The product owner is responsible for maximizing value and the overall success of the product. This means they are involved in business strategy, product design, product backlog management and other tasks. In their role, product owners prioritize needs based on business value and are accountable for multiple products in parallel. This means they cannot dedicate their time to just one Scrum team.

Getting the most out of Scrum

Make sure your team is using real Agile and implementing this framework correctly. We know it’s easier said than done so make sure to invest in time and resources. Here, we explore some quick best practices you can introduce to your teams to get the most out of Scrum.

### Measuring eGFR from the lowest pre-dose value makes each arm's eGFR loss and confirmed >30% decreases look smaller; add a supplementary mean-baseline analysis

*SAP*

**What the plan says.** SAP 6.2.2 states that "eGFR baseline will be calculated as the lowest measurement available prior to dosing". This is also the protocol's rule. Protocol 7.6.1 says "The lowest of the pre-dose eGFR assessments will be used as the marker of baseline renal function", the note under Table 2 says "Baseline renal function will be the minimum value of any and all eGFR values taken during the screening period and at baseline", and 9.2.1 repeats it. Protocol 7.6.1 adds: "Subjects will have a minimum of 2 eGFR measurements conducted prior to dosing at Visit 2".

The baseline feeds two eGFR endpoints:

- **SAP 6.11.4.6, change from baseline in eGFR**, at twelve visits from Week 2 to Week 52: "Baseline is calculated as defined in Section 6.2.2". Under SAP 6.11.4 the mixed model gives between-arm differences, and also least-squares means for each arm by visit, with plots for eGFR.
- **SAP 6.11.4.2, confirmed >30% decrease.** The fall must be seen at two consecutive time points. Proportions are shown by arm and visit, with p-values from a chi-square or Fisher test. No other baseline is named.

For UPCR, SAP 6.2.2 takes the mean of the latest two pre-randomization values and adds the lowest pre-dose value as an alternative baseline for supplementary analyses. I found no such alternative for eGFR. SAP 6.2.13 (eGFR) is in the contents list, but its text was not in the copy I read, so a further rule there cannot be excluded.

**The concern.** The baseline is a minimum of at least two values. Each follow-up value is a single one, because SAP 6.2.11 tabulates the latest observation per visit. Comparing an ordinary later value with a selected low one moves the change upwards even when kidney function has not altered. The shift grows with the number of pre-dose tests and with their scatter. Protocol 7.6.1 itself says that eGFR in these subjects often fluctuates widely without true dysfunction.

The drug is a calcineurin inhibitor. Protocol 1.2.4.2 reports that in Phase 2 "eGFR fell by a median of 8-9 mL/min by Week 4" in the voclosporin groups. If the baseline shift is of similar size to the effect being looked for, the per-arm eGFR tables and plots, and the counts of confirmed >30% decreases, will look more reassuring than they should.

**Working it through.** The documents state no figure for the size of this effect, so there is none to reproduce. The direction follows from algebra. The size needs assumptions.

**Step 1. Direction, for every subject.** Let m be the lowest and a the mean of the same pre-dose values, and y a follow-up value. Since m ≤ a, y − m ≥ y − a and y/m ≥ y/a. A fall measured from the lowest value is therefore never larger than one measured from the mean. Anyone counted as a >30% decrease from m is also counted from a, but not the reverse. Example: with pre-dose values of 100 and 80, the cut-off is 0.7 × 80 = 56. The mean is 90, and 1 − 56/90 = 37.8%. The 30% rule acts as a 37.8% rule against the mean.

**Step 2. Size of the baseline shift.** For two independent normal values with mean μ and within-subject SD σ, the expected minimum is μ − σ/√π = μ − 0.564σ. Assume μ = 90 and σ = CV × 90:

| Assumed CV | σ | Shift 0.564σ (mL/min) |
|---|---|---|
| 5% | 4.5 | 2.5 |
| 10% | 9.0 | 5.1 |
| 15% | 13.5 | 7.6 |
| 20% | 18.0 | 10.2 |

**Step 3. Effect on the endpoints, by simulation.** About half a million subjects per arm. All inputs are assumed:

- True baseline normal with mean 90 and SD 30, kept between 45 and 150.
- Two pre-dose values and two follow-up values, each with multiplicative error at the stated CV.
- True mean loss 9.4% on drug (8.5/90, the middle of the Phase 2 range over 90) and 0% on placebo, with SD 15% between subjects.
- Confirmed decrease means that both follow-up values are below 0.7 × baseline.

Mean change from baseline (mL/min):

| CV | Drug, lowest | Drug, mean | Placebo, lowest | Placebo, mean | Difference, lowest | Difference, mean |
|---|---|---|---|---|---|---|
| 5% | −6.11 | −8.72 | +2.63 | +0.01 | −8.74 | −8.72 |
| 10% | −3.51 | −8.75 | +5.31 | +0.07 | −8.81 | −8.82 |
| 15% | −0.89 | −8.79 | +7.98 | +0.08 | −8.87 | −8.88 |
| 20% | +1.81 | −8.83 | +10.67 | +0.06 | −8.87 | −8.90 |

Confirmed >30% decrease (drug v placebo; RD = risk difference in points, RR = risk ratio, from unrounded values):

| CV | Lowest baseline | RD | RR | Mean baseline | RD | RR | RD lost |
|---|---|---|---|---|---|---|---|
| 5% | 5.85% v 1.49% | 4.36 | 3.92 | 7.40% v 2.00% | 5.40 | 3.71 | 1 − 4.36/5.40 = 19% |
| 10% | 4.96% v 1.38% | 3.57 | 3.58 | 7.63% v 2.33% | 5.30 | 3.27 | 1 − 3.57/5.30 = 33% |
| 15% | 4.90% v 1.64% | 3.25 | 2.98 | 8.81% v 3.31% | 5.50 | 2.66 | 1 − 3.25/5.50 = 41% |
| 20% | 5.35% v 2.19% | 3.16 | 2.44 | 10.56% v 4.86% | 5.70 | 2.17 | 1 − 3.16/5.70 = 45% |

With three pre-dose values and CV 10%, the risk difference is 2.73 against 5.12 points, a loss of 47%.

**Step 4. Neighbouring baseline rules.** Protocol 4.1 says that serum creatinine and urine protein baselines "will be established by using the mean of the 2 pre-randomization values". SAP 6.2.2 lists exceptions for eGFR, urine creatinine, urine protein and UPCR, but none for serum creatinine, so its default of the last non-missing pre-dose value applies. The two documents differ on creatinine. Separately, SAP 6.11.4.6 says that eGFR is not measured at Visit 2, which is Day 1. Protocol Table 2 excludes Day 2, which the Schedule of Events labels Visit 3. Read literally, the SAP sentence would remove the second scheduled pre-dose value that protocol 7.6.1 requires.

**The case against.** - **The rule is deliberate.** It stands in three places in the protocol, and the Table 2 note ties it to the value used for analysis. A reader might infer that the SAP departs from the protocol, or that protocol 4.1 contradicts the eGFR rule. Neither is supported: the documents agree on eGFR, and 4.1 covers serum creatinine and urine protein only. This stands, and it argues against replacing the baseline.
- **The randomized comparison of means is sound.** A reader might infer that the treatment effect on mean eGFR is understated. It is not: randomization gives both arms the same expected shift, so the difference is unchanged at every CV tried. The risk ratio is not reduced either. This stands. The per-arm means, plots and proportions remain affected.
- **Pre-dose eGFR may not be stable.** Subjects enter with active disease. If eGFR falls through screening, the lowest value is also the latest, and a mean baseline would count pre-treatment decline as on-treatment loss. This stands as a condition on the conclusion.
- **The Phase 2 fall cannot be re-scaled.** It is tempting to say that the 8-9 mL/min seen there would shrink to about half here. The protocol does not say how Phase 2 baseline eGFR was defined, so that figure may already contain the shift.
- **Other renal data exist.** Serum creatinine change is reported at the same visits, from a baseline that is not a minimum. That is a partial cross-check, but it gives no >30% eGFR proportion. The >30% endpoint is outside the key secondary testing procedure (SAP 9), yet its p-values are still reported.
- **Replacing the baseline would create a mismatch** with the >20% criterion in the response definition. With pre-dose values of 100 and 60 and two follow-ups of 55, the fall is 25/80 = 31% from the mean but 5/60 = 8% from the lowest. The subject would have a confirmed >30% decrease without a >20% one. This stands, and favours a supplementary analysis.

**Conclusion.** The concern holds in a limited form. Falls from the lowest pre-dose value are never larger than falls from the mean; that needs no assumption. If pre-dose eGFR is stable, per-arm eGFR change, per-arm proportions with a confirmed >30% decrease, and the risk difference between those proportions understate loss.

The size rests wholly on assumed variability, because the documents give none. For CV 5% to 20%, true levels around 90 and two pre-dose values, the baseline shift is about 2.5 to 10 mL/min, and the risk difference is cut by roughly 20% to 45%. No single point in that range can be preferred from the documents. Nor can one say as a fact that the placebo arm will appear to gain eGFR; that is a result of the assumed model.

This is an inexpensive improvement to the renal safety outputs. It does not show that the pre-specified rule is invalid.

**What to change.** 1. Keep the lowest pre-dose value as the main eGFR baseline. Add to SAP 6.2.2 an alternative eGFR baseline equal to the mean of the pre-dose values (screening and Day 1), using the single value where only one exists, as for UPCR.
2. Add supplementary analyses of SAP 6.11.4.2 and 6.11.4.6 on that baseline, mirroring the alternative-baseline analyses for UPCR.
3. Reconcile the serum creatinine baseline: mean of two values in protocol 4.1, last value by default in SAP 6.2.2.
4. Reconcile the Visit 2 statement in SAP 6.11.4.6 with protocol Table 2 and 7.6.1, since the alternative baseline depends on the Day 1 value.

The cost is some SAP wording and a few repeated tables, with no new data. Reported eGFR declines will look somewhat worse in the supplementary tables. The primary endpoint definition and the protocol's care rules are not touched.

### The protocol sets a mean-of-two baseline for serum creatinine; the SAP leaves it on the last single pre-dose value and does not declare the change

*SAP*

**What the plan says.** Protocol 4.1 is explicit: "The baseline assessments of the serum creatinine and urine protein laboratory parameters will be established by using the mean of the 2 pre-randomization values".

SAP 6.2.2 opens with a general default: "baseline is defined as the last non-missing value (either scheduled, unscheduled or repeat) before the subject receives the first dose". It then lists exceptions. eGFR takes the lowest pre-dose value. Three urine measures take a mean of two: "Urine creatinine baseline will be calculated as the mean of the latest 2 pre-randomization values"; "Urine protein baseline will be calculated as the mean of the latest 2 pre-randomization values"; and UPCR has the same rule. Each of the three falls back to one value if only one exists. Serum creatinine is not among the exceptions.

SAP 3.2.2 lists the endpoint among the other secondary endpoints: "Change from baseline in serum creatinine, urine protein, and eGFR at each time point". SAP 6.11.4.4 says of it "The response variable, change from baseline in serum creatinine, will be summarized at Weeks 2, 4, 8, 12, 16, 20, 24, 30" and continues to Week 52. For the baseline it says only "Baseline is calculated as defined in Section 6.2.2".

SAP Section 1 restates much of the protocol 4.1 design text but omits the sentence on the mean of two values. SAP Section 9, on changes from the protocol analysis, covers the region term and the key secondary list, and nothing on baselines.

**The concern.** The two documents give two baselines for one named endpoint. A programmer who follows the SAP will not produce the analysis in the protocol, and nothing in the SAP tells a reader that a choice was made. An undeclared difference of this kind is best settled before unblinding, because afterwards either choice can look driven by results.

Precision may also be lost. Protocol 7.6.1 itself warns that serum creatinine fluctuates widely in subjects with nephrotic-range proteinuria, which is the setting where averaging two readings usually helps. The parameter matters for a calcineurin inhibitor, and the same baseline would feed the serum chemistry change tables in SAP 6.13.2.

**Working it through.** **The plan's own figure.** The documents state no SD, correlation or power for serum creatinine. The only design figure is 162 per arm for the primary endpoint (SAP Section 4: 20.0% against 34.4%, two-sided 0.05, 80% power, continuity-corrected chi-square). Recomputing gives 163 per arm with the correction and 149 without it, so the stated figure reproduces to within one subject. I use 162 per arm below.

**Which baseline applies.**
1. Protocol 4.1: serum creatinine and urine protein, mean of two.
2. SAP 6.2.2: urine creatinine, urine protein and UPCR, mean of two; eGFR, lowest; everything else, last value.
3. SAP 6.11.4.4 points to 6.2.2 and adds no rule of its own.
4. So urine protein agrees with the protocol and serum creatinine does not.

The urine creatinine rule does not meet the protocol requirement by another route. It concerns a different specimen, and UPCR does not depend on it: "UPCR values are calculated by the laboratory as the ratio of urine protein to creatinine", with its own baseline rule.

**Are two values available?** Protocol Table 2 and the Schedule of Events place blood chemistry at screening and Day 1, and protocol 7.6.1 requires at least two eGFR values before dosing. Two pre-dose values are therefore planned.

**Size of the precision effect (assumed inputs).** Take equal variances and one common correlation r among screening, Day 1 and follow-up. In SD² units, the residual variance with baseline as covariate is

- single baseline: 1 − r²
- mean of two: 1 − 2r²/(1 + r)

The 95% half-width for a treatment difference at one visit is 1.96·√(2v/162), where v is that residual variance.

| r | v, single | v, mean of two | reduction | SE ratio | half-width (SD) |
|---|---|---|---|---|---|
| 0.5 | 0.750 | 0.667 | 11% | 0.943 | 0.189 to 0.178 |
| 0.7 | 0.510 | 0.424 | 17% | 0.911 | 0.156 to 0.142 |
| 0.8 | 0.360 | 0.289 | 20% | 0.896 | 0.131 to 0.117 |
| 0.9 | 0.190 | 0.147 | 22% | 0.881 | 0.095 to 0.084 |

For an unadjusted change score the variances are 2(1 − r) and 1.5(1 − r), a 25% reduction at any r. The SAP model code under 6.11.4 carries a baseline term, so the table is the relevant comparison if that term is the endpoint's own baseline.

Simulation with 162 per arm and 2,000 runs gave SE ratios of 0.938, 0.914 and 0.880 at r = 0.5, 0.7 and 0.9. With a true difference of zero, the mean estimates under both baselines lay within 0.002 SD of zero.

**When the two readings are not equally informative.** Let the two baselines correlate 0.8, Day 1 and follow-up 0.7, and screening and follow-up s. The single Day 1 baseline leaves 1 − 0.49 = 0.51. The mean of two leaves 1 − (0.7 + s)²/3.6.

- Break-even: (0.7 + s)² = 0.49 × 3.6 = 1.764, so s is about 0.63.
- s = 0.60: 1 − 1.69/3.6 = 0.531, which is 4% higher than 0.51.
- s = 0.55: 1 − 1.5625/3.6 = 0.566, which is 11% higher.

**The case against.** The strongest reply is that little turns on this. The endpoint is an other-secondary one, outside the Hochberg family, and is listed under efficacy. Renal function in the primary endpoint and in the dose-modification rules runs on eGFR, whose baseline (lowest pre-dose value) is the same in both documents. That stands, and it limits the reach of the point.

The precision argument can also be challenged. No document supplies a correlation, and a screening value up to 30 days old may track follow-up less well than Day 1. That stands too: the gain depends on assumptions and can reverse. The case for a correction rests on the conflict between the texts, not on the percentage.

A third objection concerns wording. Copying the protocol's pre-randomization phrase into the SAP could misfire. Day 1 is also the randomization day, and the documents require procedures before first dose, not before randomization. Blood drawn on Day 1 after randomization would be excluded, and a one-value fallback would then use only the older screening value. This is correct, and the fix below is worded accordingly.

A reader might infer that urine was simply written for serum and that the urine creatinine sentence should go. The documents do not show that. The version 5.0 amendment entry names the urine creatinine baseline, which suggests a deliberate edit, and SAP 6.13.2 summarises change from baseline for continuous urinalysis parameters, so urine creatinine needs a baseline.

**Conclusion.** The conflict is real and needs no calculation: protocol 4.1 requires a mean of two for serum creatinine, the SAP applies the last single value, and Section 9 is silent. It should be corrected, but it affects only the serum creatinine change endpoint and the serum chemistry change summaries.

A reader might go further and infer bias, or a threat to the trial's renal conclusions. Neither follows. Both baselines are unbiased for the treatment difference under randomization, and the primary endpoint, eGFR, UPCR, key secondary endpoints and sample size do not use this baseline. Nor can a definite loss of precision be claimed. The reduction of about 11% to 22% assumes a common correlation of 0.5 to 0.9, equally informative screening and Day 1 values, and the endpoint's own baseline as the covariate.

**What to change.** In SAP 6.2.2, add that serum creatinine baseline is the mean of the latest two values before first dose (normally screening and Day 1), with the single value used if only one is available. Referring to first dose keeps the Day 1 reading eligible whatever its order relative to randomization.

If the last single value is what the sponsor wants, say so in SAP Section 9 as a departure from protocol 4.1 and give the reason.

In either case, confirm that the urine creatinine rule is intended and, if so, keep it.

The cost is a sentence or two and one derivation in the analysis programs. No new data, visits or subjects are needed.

• Hire experienced Scrum Masters who have both the understanding as well as the practical experience in leading Scrum teams. 
  • Have Agile coaches who can help ensure you adopt and adapt Scrum principles and practices correctly.
  • Look to Scrum Masters that can coach team members to help them embrace the concept of empowered teams and take collective decisions in an autonomous way.
  • If you need to add new stories mid-way during a sprint, push out equivalent story points from the sprint.
  • Focus on ensuring that the Scrum team commits to only as much as they can deliver (preferably a MVP) in order to prevent burnout of team members. 
  • Regular Scrum team audits help identify issues, figure out anomalies and take corrective action.
  • Inter-team retrospectives can help identify areas of improvement.